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SSH (the Secure SHell) is a protocol for allowing people to access a computer over the Internet and run programs on it as if they were physically present.


If you are running Then you should use
Linux open a terminal and use the built-in ssh command
MacOS open the Terminal app, then use the built-in ssh command
Windows 10 / 11 install OpenSSH Client (following the “from the Settings UI” directions) once; then open the PowerShell app and use the ssh command (alternatively install Windows Subsystem for Linux and use the built-in ssh command)
Haiku open a terminal and use the built-in ssh command
FreeBSD open a terminal and use the built-in ssh command
OpenBSD open a terminal and use the built-in ssh command
Irix open a terminal and use the built-in ssh command

Using key pairs instead of passwords

Typing passwords is both less secure (key-sniffers, typos, typing wrong passwords, etc) and more tedious than using a private key.


You’ll place a file on your computer and a file on the remote computer. They are matched, and each provides half of the work needed to do a job. When you log in, the remote computer will do half the work with its file, then send that to your computer to do the other half, then send it back, thus allowing both computers to be confident the other computer is who it says it is^[This is a gross over-simplification, but gets the core idea across. We’ll see what’s really going on when we discuss digital certificates in CSO2].


The following commands should work on any system with SSH installed, with appropriate changes to;1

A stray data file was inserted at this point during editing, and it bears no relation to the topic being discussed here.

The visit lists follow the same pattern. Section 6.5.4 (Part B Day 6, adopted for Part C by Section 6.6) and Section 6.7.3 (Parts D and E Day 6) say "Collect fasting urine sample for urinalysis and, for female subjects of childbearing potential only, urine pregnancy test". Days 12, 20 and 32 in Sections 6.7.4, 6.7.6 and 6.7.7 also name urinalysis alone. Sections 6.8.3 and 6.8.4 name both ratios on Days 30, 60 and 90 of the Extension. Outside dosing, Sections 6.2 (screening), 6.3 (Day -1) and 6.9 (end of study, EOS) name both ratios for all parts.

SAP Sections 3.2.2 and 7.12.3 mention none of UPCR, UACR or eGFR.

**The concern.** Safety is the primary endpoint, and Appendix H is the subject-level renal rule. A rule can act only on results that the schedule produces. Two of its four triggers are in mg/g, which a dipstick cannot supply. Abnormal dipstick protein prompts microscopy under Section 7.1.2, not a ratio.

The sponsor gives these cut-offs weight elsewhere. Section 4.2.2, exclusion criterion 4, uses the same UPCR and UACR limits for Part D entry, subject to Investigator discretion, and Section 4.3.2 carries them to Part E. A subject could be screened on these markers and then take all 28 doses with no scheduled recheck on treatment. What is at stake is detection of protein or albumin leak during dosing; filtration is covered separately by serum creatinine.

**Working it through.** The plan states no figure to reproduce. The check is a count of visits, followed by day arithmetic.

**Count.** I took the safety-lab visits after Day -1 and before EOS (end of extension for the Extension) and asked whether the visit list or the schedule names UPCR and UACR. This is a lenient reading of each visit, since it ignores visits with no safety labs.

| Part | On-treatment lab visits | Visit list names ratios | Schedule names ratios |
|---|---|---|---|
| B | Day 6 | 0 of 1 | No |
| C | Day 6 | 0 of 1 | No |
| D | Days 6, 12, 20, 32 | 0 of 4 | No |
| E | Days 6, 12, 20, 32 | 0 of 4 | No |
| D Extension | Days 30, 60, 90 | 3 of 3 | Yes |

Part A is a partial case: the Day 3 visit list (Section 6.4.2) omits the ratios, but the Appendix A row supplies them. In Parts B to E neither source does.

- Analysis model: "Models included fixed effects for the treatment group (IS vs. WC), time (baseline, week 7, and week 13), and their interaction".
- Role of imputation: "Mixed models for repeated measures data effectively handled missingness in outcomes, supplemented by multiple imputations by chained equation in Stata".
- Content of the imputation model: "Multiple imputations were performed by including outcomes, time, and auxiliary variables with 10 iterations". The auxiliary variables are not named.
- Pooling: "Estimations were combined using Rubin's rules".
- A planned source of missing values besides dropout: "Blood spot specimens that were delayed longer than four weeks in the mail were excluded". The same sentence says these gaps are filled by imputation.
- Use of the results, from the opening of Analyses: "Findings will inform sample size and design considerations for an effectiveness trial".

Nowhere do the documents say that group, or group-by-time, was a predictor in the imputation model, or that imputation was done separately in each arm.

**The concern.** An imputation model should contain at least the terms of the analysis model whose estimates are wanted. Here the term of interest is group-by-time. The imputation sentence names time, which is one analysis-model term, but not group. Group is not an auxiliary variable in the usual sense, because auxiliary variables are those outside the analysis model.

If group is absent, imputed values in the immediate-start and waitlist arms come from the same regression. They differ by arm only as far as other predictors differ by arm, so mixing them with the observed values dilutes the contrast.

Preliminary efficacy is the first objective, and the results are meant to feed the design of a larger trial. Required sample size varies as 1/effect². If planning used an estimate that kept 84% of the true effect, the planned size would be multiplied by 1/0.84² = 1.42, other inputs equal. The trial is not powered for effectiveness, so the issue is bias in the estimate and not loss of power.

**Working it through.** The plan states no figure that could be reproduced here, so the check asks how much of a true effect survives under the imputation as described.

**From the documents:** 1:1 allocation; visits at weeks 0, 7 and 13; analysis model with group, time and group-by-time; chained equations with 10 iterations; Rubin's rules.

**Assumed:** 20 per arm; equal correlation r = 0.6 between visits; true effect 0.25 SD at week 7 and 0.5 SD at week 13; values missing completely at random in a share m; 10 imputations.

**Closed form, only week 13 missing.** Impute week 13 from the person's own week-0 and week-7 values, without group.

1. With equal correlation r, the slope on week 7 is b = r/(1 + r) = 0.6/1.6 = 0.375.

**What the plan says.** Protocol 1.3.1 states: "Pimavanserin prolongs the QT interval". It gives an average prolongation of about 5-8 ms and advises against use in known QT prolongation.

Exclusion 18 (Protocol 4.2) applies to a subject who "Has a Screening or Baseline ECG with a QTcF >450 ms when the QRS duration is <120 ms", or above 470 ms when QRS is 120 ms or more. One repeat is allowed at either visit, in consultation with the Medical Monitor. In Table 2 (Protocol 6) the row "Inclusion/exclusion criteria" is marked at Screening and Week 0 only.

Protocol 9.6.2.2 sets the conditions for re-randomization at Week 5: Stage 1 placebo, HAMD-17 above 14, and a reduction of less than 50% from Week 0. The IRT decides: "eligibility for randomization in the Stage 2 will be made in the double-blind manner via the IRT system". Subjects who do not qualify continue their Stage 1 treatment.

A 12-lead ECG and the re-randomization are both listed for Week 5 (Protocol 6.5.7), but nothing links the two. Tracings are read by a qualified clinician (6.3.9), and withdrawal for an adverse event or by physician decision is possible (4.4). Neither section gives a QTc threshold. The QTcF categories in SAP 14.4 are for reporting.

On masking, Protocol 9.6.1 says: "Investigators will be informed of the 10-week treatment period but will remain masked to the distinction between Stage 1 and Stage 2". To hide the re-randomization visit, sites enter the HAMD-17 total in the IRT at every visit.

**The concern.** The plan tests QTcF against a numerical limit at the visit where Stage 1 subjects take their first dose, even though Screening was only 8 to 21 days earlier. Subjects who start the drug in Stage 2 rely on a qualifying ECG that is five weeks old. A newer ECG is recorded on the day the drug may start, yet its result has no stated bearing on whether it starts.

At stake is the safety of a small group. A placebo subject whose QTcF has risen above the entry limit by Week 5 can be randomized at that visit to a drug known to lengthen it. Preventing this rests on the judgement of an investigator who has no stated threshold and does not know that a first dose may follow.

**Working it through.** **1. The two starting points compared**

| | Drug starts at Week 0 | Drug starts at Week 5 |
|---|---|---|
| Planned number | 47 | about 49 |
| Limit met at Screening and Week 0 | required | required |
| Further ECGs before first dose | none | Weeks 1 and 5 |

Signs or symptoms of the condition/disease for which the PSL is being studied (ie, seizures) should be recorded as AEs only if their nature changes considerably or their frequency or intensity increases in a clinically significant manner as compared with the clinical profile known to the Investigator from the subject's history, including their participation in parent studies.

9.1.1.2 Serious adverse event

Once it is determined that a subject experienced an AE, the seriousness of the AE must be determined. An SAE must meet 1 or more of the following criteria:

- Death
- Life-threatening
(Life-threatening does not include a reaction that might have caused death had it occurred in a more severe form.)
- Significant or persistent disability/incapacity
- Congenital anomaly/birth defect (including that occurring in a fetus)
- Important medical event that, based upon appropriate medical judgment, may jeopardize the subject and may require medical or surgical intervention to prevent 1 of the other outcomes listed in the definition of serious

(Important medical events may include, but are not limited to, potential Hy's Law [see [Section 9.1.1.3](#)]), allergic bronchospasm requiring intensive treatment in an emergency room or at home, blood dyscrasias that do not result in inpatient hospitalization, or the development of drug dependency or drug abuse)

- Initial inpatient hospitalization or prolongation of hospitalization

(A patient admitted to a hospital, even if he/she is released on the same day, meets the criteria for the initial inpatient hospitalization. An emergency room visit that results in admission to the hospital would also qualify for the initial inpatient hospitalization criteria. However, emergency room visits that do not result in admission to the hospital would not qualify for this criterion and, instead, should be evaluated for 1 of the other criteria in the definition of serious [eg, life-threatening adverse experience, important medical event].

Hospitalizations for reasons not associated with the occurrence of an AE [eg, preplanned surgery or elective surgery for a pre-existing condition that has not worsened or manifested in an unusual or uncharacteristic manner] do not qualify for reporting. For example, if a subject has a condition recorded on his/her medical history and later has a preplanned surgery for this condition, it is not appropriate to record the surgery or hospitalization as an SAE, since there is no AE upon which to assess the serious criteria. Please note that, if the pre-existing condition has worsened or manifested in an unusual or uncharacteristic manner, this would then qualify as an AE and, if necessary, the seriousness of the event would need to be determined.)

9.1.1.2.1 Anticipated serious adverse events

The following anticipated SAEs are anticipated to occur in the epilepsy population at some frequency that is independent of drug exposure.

ssh-keygen -f ~/.ssh/id_rsa -t rsa -b 2048

When prompted for a passphrase by ssh-keygen, just press enter without typing anything.

ssh-copy-id -i ~/.ssh/

When prompted for a passphrase by ssh-copy-id, use your UVA CS account password.

Multiple machines

You’ll need to do the ssh-keygen once per client machine you use (e.g., you laptop)

Short summary

Example: The following copies files to the CS SSH portal, then compiles and runs them on the server and displays the output on your laptop.

scp myfile1.c myfile2.c
ssh "cd project1/; clang *.c; ./a.out"
Interactive Terminal
Open with ssh

Close with exit or Ctrl+D


Run remote command and see output
ssh command arg1 arg2 ...


ssh "commands to execute"

ssh ls -l

ssh "cd /tmp; ls"

Copy files from local to remote
scp file file2 file3 ...

scp testfile.c

Note that scp will not create directories, but ssh can:

ssh mkdir -p code/demo1/

Copy files from remote to local
scp path/to/destination/

(use ./ for “put it where I am”)

scp ./

  1. If on Windows, you also may need to use \ instead of / (whether you do or not depends on which command line tool you use).

    There is a slight chance that ~/.ssh will not already exist. In that case ssh-keygen will fail; if you see such a failure you can fix it by running

    mkdir ~/.ssh
    chmod 700 ~/.ssh

    and then re-run the above commands 

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